10. One of your pilots is late and boards in a hurry, smelling of alcohol. He is not acting peculiarly, but the smell is obvious. How do you handle the situation?

The solution to these dilemmas is not always straightforward, and different people may handle them differently. The following, right or wrong, is how each was in fact resolved.

1. I confiscated the DVD player and returned it after the flight. The passenger took my name and employee number and promised a lawsuit. Yes, I do believe in rights — everybody’s rights. Two years later, I have yet to hear of a lawsuit.

2. There was no way I could determine if this lady did indeed have MS. I kindly refused the drink, citing my responsibility to monitor onboard alcohol consumption.

3. I believe the brave flight attendant who did the investigating went beyond the call of duty. In the end, she did say something, as it had gotten to the point of making people ill. The passenger confessed but said there was nothing he could do. The flight attendant directed him to a restroom that had not been utilized, where he was able to air out his laundry more appropriately.

4. I had no problem telling the man to either put the book away or hold it more discreetly. It was a no-brainer after 9/11.

5. The knocking did not help so I unlocked the door. Conveniently, this action automatically turns off the light. The couple got the hint and curtailed their activities. My next step would have been to open the door. No, not because I am a voyeur, but because she was a screamer and the other passengers were getting annoyed.

6. I made an announcement that something valuable had been found in the forward lavatory but I omitted any description. An elderly lady came up to me almost in tears saying she had lost her money. I happily returned it, feeling guilty that I had entertained other plans for it. When she gave me a $2 reward, the guilt quickly disappeared.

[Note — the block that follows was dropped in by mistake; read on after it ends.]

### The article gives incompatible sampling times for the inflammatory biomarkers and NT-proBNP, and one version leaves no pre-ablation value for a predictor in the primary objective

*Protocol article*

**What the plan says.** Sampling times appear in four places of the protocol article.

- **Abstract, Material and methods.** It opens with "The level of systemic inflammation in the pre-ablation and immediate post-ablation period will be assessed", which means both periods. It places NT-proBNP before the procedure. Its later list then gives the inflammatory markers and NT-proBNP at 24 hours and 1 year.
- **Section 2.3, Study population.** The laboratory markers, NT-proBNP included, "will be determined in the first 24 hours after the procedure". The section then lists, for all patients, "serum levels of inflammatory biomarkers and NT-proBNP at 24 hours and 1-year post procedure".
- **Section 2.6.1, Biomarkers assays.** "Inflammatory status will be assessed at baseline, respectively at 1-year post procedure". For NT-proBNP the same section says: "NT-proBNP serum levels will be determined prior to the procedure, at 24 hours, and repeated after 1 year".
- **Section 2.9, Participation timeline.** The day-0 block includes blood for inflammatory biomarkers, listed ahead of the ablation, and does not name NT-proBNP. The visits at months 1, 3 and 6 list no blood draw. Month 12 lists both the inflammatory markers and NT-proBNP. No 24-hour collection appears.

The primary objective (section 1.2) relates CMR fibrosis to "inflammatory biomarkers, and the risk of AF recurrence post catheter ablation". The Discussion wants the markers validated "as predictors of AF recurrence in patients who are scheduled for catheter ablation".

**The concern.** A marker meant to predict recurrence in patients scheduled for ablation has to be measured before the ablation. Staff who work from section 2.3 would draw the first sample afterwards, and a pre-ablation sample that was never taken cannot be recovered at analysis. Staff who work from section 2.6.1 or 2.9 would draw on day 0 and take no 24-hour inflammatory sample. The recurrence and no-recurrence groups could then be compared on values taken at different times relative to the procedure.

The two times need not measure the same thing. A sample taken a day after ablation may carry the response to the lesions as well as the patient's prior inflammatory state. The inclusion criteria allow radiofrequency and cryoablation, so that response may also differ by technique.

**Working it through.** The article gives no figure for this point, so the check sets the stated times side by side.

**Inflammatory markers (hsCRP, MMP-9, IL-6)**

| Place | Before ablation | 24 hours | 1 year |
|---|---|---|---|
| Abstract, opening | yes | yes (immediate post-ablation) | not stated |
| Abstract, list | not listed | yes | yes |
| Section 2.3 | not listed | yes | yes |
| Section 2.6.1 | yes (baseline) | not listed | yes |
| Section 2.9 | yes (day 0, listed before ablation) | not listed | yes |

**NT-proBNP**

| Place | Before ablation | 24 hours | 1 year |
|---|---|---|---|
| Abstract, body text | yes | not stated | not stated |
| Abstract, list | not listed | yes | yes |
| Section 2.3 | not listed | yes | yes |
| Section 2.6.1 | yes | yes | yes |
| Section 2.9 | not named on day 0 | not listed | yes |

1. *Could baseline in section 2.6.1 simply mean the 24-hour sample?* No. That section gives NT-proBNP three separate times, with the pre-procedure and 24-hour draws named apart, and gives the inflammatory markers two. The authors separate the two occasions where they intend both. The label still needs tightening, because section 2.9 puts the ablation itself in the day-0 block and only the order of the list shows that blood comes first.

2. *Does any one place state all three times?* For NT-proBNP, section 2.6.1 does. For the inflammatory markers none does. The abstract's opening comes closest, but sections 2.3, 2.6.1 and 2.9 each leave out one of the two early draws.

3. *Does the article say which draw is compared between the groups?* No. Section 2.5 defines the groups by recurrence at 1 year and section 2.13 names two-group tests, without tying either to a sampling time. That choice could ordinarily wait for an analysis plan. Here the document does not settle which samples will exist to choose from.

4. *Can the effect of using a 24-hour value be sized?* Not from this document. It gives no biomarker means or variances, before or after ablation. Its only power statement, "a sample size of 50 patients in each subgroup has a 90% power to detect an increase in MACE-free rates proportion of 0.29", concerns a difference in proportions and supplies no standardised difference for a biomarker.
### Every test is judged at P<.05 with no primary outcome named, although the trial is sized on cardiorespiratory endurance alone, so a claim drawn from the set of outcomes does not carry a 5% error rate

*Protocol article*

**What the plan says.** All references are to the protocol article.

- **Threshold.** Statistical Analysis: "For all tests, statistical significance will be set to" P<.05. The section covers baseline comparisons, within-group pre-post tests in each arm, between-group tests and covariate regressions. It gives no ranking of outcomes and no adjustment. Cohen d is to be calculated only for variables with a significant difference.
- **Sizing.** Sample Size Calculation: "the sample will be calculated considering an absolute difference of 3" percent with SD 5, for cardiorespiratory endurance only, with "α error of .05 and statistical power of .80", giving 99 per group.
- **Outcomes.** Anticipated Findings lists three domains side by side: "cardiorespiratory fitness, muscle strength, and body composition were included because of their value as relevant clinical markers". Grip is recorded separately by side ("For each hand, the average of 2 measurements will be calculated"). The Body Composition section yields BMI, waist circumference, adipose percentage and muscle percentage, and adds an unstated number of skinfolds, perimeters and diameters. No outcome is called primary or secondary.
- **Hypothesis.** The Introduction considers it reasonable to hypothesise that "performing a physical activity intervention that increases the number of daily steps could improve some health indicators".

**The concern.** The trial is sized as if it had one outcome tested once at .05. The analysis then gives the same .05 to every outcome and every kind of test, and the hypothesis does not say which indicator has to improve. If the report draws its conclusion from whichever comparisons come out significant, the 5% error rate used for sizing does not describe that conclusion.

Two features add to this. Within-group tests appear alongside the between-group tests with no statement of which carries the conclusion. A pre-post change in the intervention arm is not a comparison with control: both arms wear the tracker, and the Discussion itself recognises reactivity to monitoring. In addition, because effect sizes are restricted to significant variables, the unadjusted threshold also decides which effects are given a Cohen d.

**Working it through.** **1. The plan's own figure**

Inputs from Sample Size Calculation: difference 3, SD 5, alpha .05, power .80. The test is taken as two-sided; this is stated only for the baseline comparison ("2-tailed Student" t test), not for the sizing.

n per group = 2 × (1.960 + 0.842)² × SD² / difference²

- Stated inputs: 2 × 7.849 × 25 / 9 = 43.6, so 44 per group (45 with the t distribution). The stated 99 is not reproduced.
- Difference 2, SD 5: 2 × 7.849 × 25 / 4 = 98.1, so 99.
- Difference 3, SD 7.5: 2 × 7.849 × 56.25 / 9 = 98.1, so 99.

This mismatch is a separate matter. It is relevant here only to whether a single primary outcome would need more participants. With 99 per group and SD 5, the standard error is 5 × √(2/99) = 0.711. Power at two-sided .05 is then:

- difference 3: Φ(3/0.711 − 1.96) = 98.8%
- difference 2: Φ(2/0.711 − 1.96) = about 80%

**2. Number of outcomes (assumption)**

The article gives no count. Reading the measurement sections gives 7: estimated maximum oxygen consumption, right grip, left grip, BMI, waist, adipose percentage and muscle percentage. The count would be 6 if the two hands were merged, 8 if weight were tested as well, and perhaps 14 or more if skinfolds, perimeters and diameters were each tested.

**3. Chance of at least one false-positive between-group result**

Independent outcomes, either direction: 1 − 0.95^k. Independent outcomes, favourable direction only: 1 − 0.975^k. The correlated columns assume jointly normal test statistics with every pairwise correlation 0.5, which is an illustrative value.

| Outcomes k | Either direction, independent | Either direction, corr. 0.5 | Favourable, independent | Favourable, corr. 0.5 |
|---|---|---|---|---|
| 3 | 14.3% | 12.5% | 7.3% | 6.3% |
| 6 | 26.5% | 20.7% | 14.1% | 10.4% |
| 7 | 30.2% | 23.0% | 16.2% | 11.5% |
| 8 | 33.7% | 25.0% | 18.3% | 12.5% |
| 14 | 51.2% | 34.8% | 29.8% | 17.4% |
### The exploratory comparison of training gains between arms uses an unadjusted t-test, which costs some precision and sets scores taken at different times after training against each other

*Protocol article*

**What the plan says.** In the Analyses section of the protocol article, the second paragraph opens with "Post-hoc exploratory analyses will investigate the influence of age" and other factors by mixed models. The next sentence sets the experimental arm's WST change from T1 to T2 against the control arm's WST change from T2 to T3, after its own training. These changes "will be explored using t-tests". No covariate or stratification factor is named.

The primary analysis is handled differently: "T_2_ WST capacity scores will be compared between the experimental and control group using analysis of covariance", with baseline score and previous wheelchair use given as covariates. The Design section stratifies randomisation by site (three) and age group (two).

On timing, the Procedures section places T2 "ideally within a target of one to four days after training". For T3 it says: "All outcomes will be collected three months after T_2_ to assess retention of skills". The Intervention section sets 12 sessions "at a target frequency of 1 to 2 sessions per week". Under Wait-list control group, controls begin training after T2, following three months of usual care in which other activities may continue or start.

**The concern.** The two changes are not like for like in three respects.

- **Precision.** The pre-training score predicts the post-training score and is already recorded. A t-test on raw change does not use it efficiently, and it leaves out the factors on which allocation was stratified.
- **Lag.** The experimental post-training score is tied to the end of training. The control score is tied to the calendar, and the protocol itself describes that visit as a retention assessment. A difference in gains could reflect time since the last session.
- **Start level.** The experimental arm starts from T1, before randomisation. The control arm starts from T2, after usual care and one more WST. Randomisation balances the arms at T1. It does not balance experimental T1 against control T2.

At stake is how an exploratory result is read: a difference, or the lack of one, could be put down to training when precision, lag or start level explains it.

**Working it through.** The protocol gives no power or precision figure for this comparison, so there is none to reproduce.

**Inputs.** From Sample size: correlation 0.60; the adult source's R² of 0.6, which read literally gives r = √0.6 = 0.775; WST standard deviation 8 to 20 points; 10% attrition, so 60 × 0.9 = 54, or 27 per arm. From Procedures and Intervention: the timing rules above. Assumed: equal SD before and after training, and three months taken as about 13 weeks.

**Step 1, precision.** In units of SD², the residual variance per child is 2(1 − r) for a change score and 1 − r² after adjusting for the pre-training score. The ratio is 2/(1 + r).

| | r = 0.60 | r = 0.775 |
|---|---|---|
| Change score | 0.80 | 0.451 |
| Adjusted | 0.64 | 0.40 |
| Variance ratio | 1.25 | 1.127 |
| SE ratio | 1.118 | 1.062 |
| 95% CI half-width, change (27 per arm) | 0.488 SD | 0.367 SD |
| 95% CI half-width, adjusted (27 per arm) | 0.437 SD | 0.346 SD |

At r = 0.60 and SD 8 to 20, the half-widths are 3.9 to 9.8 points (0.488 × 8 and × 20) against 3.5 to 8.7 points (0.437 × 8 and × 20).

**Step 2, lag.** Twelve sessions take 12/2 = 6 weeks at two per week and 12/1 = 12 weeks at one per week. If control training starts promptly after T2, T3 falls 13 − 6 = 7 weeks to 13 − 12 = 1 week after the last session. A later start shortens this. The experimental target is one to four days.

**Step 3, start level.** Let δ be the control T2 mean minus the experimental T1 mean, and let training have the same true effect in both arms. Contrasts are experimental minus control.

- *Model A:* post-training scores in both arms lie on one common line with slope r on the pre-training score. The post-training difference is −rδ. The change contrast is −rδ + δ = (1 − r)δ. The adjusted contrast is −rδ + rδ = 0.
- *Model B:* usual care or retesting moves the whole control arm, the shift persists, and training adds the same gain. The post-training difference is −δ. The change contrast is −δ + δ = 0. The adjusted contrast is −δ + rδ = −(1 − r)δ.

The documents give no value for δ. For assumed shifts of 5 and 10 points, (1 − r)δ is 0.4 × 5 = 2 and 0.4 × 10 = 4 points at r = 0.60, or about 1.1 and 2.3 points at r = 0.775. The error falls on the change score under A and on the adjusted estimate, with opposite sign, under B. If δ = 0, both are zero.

7. Nothing was done until after landing, when we officially “discovered” the death. The wife, who had pretended her husband was asleep, was grateful that no spectacle had been made.

8. The purser decided to delay the bad news, which ended up being the right move. The pilots had made up much of the time in flight, and half the passengers were able to make their connections after all.

9. I greeted the passenger in a kind but firm tone, saying, “You can wear something over your shirt, turn it inside out, or get off.” He quickly reversed it and said nothing the remainder of the flight.

10. I spoke to the other pilot and told him of my concern. It turned out that someone had spilled a drink on the pilot, who was willing to take an alcohol test if I so wished. There were no hard feelings, and he changed his shirt. I think both sides handled that one well.

How did you do? Did you make the same calls? What would you have done differently? E-mail me and give me your opinions. I can take it — I think!

James Wysong has worked as a flight attendant with two major international carriers during the past fifteen years. He is the author of the "The Plane Truth: Shift Happens at 35,000 Feet" and "The Air Traveler's Survival Guide." For more information about James or his books, please visit his website or e-mail him. Want to sound off about one of his columns? Try visiting Wysong's forum.